Then, a raw zero becomes a non-zero only if there is a raw non-zero in a 3 raw grid-point neighbourhood.

Example of bc-ECC (

As a result, in a member, post-processing can introduce rain in a grid box that is dry in a raw member only if there is a grid point with rain close by in the raw member. This approach ensures coherent scenarios between post-processed rainfall fields and raw cloud cover fields, for example.

Due to the high amount of data to process for evaluation (around 200

The averaged CRPS between the raw and post-processed ensembles is improved by approximately 30 % (from 0.118 to 0.079).

Receiver operating characteristic (ROC) curve and reliability diagram

Figure

As for increased precipitation, the focus is placed on forecast value. Figure

Maximum of the Peirce skill score among thresholds; the improvement is mainly due to the improvement of the hit rate. The validation is made by a 2-fold cross-validation on the 2 years of data (one sample per year).

CRPS of daily distributions during October 2019.

Daily rainfall in between raw and post-processed ensembles was compared in the pre-operational chain during October 2019.
In Fig.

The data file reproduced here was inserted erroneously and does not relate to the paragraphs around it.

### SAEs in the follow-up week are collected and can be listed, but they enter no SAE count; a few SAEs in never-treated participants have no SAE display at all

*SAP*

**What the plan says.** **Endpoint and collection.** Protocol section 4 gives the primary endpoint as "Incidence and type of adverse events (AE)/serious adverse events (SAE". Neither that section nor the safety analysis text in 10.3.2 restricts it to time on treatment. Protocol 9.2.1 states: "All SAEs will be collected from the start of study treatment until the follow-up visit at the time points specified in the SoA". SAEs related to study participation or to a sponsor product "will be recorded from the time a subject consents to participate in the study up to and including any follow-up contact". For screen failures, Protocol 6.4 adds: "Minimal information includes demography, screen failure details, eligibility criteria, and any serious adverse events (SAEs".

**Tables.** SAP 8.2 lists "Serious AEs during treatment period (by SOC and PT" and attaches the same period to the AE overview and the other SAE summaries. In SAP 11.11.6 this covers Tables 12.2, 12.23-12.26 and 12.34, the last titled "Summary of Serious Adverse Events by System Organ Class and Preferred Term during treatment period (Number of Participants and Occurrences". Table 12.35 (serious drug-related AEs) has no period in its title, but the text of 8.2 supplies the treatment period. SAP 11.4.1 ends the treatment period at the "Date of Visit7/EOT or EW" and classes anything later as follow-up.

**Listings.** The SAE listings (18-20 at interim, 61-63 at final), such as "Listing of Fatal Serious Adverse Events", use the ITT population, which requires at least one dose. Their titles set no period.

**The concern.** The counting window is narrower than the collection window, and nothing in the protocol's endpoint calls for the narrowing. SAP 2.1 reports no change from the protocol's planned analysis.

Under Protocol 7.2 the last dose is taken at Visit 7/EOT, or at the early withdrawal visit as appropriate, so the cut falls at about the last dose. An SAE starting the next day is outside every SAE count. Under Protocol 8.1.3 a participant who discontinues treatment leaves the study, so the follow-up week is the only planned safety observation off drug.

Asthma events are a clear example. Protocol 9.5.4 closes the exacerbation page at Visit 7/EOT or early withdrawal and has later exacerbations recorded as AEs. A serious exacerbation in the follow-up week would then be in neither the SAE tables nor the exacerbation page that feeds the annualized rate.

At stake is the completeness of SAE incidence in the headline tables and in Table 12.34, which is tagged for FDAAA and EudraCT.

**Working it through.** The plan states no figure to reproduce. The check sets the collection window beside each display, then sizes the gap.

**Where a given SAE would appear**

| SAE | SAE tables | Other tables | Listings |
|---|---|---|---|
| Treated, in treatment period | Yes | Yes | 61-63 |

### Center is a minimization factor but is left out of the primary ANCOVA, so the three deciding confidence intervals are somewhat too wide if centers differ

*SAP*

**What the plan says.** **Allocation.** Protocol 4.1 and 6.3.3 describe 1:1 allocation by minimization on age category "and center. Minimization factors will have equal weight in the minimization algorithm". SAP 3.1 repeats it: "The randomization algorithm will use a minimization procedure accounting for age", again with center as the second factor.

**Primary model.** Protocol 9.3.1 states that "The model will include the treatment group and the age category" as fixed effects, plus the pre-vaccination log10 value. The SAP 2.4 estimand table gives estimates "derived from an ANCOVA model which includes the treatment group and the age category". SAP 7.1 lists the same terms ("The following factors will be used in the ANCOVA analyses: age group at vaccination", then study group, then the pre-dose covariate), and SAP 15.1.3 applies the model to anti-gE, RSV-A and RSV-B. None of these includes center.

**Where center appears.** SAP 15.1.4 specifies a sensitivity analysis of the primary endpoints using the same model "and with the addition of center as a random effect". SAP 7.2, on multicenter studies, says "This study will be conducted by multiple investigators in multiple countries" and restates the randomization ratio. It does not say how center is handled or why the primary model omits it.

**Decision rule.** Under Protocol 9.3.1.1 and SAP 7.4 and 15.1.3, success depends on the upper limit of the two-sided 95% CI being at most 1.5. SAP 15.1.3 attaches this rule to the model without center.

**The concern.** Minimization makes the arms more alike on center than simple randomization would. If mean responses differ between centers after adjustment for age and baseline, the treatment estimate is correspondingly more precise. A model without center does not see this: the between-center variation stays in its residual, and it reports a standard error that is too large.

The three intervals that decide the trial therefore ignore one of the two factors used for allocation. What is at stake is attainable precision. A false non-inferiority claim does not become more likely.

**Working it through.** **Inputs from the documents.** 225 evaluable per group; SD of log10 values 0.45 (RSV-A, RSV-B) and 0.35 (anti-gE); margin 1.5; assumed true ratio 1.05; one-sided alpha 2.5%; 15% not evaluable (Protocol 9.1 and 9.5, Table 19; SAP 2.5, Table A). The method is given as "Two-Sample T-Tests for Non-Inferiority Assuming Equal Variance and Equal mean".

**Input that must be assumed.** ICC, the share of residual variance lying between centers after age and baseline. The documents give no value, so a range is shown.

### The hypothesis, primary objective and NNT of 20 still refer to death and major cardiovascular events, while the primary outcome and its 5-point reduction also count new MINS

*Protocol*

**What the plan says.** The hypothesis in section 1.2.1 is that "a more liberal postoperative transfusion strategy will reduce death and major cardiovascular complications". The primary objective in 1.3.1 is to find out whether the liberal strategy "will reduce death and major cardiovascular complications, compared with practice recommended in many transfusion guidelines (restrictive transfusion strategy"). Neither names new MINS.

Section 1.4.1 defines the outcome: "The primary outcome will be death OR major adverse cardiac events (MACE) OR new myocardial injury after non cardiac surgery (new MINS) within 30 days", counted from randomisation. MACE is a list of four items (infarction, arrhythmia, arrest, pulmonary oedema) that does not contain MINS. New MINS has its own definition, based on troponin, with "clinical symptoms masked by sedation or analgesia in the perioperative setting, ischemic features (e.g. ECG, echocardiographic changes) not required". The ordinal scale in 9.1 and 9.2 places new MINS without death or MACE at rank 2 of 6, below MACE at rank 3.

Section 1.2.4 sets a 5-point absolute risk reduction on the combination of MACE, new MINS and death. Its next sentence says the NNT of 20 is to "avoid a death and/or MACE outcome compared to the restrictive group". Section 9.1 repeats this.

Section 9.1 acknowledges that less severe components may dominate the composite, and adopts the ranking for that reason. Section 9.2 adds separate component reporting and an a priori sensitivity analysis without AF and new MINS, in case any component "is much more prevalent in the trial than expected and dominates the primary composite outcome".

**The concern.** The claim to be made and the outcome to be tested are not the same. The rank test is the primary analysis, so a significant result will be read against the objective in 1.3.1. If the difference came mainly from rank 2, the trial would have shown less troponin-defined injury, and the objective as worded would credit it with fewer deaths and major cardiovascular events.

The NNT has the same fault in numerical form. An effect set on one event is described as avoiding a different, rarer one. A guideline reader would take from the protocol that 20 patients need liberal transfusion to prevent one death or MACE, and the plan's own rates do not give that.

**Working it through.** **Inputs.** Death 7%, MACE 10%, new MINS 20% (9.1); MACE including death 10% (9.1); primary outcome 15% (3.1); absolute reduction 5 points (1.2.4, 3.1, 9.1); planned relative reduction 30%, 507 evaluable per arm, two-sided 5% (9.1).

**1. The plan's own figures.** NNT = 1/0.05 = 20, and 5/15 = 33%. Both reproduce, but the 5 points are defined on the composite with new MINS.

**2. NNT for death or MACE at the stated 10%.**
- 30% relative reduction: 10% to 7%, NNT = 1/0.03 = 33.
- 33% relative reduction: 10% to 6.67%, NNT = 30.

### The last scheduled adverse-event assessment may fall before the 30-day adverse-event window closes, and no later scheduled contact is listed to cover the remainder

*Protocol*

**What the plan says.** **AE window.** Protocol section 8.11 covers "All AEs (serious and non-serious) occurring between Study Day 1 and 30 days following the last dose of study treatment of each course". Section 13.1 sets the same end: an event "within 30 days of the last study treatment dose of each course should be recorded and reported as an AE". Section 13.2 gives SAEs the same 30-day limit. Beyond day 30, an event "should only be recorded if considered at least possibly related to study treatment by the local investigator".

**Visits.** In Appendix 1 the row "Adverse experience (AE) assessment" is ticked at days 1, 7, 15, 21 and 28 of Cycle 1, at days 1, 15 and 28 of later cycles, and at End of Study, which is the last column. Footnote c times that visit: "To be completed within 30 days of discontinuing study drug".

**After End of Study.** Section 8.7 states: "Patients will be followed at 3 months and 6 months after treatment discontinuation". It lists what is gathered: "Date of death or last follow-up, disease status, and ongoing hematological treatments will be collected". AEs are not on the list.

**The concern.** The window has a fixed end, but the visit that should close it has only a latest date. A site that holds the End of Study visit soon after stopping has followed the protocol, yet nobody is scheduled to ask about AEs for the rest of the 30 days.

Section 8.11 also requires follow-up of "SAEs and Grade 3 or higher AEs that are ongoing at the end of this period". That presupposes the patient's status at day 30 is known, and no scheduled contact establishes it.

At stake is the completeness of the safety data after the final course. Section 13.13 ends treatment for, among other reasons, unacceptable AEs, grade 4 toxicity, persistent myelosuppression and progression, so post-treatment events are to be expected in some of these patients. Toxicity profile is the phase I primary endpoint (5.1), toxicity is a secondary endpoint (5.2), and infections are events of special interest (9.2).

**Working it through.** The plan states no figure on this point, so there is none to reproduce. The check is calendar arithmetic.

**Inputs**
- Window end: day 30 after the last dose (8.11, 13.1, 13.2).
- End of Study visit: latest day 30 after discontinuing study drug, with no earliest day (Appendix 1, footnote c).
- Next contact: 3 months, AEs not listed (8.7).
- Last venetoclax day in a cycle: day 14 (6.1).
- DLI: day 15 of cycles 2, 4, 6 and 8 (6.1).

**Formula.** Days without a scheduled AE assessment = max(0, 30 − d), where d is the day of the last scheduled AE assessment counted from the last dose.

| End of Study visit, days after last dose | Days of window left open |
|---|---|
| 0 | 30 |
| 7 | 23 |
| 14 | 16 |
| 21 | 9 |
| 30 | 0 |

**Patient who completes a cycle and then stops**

Illustration of a heavy precipitation event. On the left, rainfall accumulated on 22 October 2019, with peaks over 300

We then seek to determine whether calibrated hourly intensities lead to unrealistic or worse daily rainfall intensities than the raw ensemble. In other words,
does the bc-ECC generate coherent scenarios? First, in Fig.

The two applications described in this article (PEARP temperature and PEAROME rainfall post-processing)
are extremely computationally demanding and therefore could not be run on standard workstations within an acceptable timeframe.
While codes are implemented on Météo-France's supercomputer, a crucial optimization
phase must still be achieved, as two problems had to be solved during the implementation phase.

The very large number of high-resolution fields required, since for each lead time, not only statistical fields (quantiles, mean, standard deviation fields), but also calibrated member fields are computed.